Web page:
How to Manage the Stress of Working in a Hospital

Regardless of which area of the hospital you call home, being a nurse in such a large healthcare facility comes with an enormous amount of stress. From watching a patient decline into death and being unable to do anything to prevent it, to mastering new technology, this isn’t a job for the faint of heart.

While stress can cause quite a few significant health problems and definitely affects your ability to carry out your duties, the good news is that there are many things you can do to minimize its harmful effects. Here are a few good tips:

Take Care of Your Own Physical Health

Nurses are often so busy caring for others that they neglect their own health. However, failing to make sure you’re getting adequate nutrition, rest and exercise will only result in an inability to effectively and healthily cope with the constant stress of your position.

Yes, it can be difficult to make time in your day for a healthy lunch, and long hours or swing shifts can make establishing a regular sleep routine challenging. At the same time, neglecting to do so can lead to burnout, decreased immune function leading to more sickness, and may even harm your critical decision making skills.

Keep a Positive Perspective

When you’re up to your elbows in the byproducts of your environment, it’s hard to want to smile. Keeping a positive outlook even when everything around you seems like a madhouse of suffering and pain, however, can do wonders to help you combat the natural stress that occurs in these situations.

Focus on what you can and have done that has had a positive impact on the lives of your patients and their families. Tell a co-worker what a great job he or she is doing. Thank someone for helping you. Give a compliment … or accept one graciously. Making a point to think and act positively drives negativity away, which leaves less room for stress to take control.

Just Breathe

Maybe today’s been the day of 10,000 auto accidents and you just don’t know how much more gore and suffering you can take. Perhaps a frustrated patient spoke harshly or behaved rashly toward you. Maybe it’s just one of those days where every time you think you’re about to be caught up, something else presents itself.

When you feel yourself starting to get overwhelmed by your job or environment, take 60 purposeful seconds to just breathe. Deep, slow breathing in through the nose and out through the mouth that is controlled and deliberate can work wonders to keep stress at bay. It provides a boost from endorphin release, and often helps you re-center yourself with focus and purpose.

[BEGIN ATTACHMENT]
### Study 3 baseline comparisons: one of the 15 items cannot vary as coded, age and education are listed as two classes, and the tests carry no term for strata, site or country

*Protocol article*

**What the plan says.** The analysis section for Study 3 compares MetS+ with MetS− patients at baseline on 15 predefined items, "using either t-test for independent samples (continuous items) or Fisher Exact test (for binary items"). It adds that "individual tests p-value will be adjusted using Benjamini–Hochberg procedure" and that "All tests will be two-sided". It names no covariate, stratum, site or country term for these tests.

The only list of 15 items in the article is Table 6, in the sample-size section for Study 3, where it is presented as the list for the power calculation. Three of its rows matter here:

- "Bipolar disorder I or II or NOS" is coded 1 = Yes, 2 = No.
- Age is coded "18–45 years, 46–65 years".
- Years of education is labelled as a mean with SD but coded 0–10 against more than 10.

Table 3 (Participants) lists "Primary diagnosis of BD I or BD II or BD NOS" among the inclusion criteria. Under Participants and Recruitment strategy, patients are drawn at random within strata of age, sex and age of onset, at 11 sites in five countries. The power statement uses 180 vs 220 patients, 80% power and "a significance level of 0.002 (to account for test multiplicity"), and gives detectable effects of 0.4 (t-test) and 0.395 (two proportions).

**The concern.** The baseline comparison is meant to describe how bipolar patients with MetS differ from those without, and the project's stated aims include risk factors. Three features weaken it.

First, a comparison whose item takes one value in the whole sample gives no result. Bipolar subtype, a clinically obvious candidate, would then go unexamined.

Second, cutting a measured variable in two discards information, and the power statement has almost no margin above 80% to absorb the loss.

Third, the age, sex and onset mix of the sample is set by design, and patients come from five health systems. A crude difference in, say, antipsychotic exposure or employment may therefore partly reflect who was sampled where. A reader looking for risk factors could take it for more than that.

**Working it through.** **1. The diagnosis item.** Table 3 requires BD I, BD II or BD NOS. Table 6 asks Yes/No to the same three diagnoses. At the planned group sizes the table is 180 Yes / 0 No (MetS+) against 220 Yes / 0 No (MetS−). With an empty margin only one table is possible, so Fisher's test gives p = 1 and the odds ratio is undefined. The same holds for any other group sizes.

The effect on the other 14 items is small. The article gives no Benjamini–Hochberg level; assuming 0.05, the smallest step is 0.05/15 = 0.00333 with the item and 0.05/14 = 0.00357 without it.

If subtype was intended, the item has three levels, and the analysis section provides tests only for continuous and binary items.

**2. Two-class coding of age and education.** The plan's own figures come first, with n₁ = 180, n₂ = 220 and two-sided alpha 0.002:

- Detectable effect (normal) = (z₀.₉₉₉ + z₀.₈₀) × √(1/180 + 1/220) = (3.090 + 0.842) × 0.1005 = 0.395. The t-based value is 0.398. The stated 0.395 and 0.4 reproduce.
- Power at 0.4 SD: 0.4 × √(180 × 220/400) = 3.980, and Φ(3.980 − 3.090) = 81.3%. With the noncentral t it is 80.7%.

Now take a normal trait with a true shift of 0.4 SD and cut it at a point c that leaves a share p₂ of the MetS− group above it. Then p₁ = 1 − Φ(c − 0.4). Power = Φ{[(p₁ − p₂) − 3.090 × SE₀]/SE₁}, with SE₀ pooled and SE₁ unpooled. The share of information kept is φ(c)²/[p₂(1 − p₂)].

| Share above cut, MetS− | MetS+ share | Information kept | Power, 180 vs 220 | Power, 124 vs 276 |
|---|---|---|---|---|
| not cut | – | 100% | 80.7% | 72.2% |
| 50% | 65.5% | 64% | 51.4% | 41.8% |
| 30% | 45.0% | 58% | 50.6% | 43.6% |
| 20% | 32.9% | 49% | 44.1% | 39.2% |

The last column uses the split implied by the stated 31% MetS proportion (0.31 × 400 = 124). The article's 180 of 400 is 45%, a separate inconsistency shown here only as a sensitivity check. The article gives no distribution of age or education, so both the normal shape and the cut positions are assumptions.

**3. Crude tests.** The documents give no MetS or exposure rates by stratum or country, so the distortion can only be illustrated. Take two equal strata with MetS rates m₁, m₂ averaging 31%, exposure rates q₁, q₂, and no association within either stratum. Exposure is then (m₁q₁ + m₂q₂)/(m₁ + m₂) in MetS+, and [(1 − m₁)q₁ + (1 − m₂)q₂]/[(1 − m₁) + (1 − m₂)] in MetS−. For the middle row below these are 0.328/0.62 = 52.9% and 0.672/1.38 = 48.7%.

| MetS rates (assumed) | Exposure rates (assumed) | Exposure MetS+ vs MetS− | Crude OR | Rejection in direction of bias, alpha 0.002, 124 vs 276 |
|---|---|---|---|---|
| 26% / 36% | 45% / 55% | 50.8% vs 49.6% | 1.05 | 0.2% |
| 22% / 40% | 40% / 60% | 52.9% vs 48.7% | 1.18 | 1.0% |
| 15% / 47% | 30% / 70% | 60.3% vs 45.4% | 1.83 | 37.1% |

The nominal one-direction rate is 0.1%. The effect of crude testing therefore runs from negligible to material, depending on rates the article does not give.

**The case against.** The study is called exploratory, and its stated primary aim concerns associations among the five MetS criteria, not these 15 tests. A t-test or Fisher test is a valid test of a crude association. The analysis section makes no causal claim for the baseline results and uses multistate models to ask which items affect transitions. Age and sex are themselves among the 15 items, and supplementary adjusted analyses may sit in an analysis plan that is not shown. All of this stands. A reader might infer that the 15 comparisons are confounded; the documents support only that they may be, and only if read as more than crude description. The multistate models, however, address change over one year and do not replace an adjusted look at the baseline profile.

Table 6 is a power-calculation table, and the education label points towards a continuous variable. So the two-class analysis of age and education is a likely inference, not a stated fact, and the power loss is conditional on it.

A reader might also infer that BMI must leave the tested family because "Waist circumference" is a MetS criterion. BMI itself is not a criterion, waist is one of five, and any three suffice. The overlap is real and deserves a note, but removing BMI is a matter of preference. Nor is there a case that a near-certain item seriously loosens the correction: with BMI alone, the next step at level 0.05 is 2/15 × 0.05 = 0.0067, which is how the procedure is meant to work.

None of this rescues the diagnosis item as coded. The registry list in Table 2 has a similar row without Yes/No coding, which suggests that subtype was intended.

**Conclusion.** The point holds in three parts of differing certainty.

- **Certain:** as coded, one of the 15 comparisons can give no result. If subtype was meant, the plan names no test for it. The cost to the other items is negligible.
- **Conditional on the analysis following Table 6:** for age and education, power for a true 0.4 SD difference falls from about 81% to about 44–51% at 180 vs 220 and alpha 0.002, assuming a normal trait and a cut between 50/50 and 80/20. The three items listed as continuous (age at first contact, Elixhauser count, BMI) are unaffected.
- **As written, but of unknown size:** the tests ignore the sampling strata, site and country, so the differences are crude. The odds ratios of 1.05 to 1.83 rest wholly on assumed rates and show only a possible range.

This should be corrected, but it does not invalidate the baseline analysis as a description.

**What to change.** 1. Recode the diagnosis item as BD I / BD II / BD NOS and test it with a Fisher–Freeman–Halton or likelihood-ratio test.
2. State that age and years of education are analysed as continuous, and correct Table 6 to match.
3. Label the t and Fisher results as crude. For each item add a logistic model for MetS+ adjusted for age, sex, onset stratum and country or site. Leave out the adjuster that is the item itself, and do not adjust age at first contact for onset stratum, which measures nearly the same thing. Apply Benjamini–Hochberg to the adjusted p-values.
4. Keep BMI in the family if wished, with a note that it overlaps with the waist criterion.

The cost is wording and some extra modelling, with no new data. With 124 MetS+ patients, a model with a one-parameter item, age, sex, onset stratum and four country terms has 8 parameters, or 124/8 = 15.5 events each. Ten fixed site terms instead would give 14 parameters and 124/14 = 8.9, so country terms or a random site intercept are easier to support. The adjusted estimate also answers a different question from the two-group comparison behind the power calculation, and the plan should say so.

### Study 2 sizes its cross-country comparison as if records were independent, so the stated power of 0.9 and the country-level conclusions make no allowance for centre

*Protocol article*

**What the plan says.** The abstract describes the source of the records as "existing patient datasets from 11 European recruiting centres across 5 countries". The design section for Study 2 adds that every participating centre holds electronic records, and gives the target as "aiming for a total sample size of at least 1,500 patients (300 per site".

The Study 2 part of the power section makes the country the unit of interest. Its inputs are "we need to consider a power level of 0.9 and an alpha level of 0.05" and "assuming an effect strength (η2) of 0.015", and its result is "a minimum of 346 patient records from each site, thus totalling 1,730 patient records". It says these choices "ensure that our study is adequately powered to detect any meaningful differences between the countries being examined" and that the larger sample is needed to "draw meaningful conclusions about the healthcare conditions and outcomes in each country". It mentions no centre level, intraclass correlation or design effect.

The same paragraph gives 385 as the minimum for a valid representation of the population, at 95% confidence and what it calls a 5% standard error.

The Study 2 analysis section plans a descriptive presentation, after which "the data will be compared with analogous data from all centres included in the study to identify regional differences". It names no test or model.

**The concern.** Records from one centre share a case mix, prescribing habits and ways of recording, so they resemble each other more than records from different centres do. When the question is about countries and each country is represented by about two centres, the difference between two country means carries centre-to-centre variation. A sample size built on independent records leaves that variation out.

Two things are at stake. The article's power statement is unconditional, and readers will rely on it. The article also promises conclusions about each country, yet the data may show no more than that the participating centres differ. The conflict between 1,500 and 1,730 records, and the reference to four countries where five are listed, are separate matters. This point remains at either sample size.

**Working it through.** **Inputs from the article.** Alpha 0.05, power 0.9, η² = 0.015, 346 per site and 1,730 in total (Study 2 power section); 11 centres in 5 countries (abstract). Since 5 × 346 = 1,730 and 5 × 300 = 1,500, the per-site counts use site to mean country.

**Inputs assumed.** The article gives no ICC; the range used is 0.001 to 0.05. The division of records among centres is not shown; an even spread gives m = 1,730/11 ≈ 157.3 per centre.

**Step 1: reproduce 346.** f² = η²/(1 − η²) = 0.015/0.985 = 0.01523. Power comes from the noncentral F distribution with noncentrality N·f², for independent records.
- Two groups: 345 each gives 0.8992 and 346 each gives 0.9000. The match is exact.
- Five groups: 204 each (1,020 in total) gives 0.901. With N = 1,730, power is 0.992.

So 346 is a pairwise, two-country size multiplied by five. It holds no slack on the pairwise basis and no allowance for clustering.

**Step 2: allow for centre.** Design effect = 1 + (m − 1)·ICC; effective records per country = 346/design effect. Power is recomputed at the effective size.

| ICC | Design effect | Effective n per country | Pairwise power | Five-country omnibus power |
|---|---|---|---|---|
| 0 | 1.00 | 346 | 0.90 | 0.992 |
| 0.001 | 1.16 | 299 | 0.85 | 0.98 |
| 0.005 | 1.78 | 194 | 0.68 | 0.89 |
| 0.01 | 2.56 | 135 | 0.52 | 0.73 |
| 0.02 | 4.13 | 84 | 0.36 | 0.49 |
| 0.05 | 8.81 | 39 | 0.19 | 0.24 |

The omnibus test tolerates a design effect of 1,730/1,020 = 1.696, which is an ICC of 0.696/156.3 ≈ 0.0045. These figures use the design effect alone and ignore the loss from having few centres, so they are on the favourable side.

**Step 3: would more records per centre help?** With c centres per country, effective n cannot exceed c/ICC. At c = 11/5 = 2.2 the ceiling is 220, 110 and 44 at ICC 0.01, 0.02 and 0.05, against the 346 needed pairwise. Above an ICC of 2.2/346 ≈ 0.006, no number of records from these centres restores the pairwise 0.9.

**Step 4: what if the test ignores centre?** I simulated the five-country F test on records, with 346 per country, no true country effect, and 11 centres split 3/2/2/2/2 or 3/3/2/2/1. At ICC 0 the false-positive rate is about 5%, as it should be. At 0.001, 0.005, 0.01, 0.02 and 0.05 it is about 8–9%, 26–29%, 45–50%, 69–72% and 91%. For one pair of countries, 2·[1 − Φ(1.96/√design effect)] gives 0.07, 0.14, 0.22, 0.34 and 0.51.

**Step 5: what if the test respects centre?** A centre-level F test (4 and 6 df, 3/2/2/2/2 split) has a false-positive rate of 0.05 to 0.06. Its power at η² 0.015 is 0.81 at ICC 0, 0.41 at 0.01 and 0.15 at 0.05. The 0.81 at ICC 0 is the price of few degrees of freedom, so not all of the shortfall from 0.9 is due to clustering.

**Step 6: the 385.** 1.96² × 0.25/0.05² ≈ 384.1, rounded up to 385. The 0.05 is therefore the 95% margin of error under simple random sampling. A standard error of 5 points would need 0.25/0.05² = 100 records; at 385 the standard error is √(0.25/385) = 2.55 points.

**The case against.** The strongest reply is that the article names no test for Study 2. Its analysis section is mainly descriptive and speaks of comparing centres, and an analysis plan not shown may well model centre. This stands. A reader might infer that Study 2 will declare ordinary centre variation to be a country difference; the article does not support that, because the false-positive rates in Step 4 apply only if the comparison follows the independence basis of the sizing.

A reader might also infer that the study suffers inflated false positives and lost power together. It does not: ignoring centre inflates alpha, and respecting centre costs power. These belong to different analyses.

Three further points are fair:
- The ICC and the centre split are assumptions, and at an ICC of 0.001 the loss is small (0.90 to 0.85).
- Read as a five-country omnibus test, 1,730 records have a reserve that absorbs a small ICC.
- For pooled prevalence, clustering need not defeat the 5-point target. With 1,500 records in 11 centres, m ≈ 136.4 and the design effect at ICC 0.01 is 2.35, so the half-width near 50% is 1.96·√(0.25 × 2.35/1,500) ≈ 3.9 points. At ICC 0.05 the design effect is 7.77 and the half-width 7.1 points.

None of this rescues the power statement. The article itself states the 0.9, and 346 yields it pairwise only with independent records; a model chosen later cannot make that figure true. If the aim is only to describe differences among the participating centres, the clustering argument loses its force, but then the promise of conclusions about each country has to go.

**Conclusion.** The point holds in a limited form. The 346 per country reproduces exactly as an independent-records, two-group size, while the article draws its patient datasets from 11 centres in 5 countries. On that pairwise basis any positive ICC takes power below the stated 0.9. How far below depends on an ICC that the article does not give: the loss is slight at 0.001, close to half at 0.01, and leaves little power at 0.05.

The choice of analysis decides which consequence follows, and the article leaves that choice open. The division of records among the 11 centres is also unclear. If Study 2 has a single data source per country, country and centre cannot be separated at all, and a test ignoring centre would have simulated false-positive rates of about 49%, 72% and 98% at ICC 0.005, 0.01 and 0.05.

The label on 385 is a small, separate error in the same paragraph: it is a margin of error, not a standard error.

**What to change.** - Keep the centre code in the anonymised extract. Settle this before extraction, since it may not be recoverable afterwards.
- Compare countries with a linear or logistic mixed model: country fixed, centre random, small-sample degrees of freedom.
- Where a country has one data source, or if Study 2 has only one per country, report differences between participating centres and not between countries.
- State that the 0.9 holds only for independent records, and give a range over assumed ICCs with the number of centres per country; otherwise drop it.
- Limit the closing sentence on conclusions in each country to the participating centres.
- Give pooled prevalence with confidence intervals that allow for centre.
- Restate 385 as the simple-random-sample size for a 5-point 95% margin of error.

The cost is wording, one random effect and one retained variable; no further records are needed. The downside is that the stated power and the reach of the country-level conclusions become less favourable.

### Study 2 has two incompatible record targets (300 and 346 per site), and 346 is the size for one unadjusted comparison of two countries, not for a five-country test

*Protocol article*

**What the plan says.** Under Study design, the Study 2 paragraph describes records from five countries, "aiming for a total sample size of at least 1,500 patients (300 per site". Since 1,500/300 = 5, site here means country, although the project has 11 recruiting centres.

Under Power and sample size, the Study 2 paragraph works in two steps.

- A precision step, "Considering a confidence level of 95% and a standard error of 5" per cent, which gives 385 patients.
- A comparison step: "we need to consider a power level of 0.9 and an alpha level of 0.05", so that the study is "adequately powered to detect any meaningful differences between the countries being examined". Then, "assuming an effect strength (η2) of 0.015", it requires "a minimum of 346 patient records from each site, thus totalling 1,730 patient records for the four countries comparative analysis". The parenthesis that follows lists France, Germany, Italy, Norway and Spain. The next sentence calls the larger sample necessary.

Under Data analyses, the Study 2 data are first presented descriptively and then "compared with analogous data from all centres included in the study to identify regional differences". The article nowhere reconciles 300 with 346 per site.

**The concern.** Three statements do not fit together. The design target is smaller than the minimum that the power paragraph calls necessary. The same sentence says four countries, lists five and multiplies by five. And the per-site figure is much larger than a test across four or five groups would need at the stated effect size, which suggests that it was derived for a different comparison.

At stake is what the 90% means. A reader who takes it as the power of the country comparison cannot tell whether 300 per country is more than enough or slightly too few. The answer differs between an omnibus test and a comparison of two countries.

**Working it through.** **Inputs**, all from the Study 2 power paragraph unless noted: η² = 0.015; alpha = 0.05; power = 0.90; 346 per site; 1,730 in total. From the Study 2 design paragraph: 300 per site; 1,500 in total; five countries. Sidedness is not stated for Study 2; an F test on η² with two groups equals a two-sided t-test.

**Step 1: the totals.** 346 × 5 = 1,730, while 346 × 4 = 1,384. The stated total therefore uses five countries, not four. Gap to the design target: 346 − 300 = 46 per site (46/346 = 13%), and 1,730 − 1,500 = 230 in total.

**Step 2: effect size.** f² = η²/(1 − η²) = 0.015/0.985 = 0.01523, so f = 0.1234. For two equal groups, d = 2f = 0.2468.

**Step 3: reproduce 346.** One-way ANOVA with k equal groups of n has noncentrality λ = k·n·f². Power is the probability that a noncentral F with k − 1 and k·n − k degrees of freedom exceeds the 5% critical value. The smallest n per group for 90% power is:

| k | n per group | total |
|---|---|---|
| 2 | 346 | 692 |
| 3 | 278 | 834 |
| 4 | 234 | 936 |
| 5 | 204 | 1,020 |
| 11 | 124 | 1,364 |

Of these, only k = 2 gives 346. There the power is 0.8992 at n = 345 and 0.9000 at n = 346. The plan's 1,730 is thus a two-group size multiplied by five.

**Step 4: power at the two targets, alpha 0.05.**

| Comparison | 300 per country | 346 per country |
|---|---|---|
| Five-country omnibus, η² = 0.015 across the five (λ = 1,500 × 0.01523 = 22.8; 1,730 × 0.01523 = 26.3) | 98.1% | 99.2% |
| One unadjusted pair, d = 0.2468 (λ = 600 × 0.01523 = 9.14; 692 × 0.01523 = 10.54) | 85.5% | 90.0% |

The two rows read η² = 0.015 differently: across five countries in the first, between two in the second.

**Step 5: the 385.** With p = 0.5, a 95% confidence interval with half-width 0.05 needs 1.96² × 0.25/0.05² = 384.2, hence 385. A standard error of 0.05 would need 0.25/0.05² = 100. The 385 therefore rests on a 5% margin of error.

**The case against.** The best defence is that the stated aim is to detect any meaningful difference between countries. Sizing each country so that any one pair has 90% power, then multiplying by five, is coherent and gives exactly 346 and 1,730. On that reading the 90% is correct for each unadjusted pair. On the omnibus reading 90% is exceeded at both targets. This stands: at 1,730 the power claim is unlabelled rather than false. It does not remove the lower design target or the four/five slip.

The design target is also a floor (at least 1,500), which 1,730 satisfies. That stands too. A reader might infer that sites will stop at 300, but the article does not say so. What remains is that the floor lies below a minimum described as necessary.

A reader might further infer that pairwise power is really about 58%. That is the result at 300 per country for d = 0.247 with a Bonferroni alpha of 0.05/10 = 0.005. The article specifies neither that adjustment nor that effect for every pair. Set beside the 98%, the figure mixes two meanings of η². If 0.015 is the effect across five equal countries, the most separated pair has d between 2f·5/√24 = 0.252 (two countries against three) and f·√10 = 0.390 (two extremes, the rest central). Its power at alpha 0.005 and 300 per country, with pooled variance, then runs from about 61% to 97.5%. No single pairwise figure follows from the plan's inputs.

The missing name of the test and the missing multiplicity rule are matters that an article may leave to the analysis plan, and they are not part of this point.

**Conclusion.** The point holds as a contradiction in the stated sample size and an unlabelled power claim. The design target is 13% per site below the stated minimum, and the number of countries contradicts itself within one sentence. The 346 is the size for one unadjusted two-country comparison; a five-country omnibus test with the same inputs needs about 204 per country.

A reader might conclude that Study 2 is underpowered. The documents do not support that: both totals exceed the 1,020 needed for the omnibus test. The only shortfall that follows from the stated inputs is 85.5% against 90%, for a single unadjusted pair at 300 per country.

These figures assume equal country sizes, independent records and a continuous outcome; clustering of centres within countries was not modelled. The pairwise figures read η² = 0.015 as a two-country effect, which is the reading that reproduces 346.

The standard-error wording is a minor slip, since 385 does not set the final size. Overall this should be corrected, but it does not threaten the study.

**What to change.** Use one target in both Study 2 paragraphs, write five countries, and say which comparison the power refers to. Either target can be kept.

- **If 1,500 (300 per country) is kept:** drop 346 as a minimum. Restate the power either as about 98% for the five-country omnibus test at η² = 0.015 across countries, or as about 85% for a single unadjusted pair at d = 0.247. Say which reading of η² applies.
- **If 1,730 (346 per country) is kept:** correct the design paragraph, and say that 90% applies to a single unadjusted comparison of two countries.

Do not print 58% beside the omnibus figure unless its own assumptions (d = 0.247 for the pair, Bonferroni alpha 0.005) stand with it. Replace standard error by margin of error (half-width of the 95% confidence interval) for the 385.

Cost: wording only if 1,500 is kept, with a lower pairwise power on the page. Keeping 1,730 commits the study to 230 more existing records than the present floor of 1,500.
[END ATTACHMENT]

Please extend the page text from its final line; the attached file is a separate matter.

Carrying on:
Excuse Yourself When You Need To

While it’s not always possible to step away when the stress of your work becomes too much, make it a point to try to take a break as often as you can. No, you shouldn’t continually ask the other nurses to care for your patients, but you should try to steal away when the stress may start to affect your job performance.

If you have scheduled breaks, take the opportunity to get some fresh air. If you just need a quick reset, step into the bathroom or break room for a few minutes to close your eyes, practice the deep breathing discussed above and claim a fresh perspective.

Socialize

Image by sashamd

Image by sashamd

Find a few good co-workers and strike up a friendship. No one understands what nurses go through quite like other nurses do, and it can be incredibly helpful to have someone you can talk to who has a similar perspective to your own.

Just be sure to try to choose positive people. While you can and should try to be a positive light for someone else, constantly socializing with negative people with only bring you down, and your stress levels up, in the long run.

Give Yourself the Gift of Time

So often, stressful days happen because they start in a rush that sets the tone for the entire day. If your hospital allows it, try to get to work a few minutes before your shift so that you can know exactly what the status quo is when your shift starts.

If that’s not possible, at least try to get up a few minutes earlier than you think you need to. This allows you extra time for those unexpected happenings, such as lost keys, traffic jams or a near-empty gas tank that you didn’t notice the day before. You’ll still have time to deal with these situations without having to rush in a frenzy to get to work on time.

As stressful as it can be, there are few jobs that are as rewarding as nursing. Use these techniques to keep your stress levels at bay so that you can claim every ounce of joy from the special calling you have.

 

Image – jpalinsad360

About the author

Kayla Matthews

Kayla Matthews is a healthy living blogger with a passion for productivity and motivation. You can read more of her Nursing Feed posts by following her on Google+ and Twitter, or you can check out her site, ProductivityTheory.com for more posts!

1comment
Tamara Olsen - May 4, 2014

Research has shown that one of the major causes of work related stress is the impact of managers and their skills to manage staff and stress in the work place.

Great tips Kayla! Thanks for sharing your thoughts about stress related in work place.

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